This is an extract from a recent Honours thesis by
Andrew Alexander under the auspices of the Department of History at the University of Cape Town. The work is
based on the Historical research commissioned by the Meermin project and gives an accurate account
of what happened in 1766.
During February and March of the year 1766, a Dutch slaving vessel, the Meermin,
was to be the site of an act of violent resistance, murder and an abortive bid for freedom. Approximately 140
Madagascan slaves revolted against the VOC crew manning the vessel and assume control of the ship; they were
subsequently deceived by a Dutch crew desperate for their lives, transported to a region far from the island
kingdoms that they regarded as home, and ultimately violently defeated on the coast of a foreign land, a land where
many were to remain and die, recaptured by those over whom they had, for a brief moment, won such a devastating
victory. Their grasp for liberty thwarted by an almost fantastic mixture of cunning, firepower and luck, they were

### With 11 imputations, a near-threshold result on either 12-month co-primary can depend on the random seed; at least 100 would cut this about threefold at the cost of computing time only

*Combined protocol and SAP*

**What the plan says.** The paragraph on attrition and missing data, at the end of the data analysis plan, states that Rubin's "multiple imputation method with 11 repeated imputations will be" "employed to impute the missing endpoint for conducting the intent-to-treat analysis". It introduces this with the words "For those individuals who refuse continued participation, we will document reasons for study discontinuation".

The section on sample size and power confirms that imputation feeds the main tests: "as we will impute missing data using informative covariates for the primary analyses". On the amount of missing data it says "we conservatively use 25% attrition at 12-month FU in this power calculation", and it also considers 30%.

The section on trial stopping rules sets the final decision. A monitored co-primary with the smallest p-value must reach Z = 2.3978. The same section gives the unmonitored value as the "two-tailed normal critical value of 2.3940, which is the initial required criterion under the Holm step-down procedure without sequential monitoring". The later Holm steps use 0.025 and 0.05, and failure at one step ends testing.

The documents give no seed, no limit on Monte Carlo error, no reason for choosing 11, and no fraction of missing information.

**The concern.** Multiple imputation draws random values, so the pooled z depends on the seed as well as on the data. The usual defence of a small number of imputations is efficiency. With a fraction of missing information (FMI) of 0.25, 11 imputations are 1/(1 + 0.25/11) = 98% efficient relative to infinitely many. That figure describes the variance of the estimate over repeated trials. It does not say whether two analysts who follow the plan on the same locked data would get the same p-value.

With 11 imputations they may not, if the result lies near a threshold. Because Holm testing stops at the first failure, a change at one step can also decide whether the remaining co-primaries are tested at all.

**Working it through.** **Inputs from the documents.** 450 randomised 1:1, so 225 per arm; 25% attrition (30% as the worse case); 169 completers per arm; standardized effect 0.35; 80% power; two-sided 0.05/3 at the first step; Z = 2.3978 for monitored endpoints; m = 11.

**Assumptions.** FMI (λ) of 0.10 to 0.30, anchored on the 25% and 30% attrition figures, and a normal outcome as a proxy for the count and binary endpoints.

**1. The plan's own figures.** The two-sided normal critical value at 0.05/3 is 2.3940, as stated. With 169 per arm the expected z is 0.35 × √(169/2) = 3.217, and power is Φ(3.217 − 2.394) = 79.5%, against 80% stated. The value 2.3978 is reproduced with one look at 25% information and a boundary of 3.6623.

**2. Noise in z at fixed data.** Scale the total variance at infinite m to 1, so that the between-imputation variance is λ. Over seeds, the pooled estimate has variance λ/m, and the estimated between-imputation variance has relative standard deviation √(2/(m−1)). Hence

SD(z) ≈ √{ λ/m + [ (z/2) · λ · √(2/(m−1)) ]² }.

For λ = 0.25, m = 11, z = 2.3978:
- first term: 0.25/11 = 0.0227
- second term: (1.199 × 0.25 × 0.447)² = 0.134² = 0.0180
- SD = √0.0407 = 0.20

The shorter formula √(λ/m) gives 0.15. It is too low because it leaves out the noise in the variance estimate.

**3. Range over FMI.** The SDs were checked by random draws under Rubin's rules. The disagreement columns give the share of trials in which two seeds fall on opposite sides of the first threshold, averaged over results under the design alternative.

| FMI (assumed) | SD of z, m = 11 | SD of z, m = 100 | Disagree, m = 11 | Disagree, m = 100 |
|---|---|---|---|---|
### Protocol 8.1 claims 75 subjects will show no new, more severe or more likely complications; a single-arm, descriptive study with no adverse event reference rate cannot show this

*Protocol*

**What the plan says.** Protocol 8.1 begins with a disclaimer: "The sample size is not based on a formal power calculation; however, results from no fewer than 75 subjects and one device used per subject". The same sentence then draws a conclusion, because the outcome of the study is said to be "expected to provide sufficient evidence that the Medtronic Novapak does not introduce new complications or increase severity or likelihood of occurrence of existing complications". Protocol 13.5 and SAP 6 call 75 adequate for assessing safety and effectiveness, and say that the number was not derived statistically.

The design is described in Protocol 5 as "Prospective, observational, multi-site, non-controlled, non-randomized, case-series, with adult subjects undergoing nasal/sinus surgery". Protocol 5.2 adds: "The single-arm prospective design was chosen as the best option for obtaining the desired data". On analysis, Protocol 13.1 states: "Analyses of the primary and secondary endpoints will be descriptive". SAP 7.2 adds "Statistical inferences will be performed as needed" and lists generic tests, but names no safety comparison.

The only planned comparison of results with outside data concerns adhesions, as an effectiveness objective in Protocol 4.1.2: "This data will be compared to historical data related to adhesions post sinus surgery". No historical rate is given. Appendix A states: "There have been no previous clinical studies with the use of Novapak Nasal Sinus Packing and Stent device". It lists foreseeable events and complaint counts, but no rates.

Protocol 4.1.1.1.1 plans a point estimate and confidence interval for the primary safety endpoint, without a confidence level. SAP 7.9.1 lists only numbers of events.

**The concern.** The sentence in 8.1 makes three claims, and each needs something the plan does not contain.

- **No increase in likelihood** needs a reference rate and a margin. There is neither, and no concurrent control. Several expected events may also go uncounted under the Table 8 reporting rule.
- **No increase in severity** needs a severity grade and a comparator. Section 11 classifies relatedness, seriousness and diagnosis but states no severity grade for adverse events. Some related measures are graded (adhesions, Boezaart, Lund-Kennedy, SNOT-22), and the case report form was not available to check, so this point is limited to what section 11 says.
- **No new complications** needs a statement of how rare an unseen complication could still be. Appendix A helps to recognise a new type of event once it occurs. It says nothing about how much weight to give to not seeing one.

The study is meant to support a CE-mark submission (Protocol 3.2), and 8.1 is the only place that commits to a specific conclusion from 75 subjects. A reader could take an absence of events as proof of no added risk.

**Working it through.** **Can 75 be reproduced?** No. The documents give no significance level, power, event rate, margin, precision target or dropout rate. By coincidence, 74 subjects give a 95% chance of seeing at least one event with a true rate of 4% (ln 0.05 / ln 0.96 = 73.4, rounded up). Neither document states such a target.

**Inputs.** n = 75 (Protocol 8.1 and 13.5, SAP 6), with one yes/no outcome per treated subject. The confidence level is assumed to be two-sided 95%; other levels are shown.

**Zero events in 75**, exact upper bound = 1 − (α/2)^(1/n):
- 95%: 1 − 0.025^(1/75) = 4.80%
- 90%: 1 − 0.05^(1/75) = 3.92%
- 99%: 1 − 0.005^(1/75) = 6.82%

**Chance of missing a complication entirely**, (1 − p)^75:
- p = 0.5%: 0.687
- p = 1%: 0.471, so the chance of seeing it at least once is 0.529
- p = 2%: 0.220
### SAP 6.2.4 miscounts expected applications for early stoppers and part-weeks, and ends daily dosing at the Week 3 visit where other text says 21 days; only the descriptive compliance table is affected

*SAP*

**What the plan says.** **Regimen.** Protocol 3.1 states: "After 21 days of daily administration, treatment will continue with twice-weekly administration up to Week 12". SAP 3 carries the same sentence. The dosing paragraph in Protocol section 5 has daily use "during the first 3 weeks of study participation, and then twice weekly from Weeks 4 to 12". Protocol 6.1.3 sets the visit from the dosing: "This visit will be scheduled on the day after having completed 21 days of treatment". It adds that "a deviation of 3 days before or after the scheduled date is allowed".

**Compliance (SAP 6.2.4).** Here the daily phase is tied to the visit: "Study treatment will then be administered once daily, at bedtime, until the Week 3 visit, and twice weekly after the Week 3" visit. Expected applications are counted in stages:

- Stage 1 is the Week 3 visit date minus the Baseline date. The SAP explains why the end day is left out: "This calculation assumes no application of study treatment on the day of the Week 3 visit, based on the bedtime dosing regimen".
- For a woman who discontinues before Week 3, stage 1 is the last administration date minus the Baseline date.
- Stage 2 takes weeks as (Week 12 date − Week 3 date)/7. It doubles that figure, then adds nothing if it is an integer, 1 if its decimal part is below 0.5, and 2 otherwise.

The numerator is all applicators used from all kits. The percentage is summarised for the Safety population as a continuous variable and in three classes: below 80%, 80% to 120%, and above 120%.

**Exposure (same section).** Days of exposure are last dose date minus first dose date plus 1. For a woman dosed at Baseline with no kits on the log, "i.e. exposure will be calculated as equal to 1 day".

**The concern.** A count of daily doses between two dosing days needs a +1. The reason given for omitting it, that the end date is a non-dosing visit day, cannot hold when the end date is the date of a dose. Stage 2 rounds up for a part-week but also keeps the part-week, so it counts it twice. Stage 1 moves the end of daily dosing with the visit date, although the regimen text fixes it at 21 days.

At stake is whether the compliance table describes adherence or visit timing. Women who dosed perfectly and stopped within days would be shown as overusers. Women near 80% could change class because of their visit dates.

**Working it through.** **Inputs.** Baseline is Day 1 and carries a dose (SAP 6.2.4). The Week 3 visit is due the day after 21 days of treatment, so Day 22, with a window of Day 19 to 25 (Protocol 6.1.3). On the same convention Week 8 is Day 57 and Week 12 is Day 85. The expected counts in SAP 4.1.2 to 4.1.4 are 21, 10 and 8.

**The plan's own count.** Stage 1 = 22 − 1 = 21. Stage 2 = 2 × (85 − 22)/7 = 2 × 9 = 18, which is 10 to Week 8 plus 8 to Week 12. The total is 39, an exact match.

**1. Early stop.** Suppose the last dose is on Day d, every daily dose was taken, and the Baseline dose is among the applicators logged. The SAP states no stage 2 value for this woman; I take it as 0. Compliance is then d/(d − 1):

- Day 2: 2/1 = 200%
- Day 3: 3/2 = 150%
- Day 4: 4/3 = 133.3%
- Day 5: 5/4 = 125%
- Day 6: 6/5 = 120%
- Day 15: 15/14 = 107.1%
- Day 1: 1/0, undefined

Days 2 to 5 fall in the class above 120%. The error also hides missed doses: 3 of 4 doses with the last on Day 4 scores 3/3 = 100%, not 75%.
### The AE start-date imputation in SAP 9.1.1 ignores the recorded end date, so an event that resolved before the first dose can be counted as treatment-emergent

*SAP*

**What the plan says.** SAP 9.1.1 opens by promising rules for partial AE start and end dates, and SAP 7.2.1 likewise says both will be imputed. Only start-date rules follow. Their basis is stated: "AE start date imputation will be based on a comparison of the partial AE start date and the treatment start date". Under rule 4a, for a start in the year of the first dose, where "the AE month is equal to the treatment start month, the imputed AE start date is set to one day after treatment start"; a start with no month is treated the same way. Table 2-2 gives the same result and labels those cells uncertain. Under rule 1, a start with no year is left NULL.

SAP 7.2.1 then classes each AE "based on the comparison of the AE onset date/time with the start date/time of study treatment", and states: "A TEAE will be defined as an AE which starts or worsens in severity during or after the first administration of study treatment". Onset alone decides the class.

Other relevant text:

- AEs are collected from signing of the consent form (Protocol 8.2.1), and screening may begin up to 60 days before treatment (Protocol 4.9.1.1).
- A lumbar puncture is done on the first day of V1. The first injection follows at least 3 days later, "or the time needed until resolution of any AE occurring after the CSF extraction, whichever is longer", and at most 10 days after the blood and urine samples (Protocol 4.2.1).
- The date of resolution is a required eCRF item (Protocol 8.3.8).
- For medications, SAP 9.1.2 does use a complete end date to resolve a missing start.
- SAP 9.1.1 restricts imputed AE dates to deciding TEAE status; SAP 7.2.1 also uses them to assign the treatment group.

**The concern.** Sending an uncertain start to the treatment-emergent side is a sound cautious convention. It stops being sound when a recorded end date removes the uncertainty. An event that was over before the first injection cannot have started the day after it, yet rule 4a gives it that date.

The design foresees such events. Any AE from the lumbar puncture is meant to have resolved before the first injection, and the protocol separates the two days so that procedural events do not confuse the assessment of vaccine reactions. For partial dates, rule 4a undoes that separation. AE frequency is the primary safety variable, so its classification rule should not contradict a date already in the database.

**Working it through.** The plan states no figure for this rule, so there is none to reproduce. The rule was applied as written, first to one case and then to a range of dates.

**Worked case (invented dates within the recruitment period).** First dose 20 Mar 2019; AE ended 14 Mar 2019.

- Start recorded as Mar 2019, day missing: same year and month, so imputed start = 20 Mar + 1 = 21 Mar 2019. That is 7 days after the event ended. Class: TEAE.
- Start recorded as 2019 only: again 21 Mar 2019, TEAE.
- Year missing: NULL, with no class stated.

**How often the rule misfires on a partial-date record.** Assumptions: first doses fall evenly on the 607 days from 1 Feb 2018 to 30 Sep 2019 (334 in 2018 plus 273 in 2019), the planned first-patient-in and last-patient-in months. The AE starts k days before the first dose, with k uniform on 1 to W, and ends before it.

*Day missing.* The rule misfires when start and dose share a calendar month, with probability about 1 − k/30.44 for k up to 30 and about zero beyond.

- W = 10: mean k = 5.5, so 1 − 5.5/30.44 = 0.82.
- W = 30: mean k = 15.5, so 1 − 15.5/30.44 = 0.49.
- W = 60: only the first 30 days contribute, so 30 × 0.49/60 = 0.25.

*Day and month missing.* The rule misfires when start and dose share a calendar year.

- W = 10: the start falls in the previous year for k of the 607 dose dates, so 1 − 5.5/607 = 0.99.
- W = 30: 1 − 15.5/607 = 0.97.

ultimately to submit to the authority of the cause of their oppression, and to remain in the land from which their
attempts at flight had been directed.
This land was the Cape Colony, under the hegemony of the VOC in the mid-18th
Century; and on its coast, at the southernmost tip of the continent at Cape Agulhas, is the scene of this, one of
the most violent, improbable and yet compulsive acts of resistance to occur in the early history of what is today
modern South Africa.
The most import artifact of this project is the ship itself. TheMeerminwas known
as a ‘Hoeker’, a specific type of ship that has its roots in the 14thcentury. The ship type was developed for
catching cod and haddock by using lines with baited hooks – from there the name ‘hoeker’. Originally the ships had
only one or two masts, but in the 17thcentury the Dutch East India Company (VOC) built several of these vessels as
cargo carriers and had them sometimes with three masts.
This type of ship was very popular with the VOC from about 1665 to 1670. The
hoekers’ type of construction withstood the warping effects of the Eastern waters better than the ‘fluits’ – the
ship type of choice up to then. The VOC stopped using hoekers towards the end of the 17thcentury, but constructed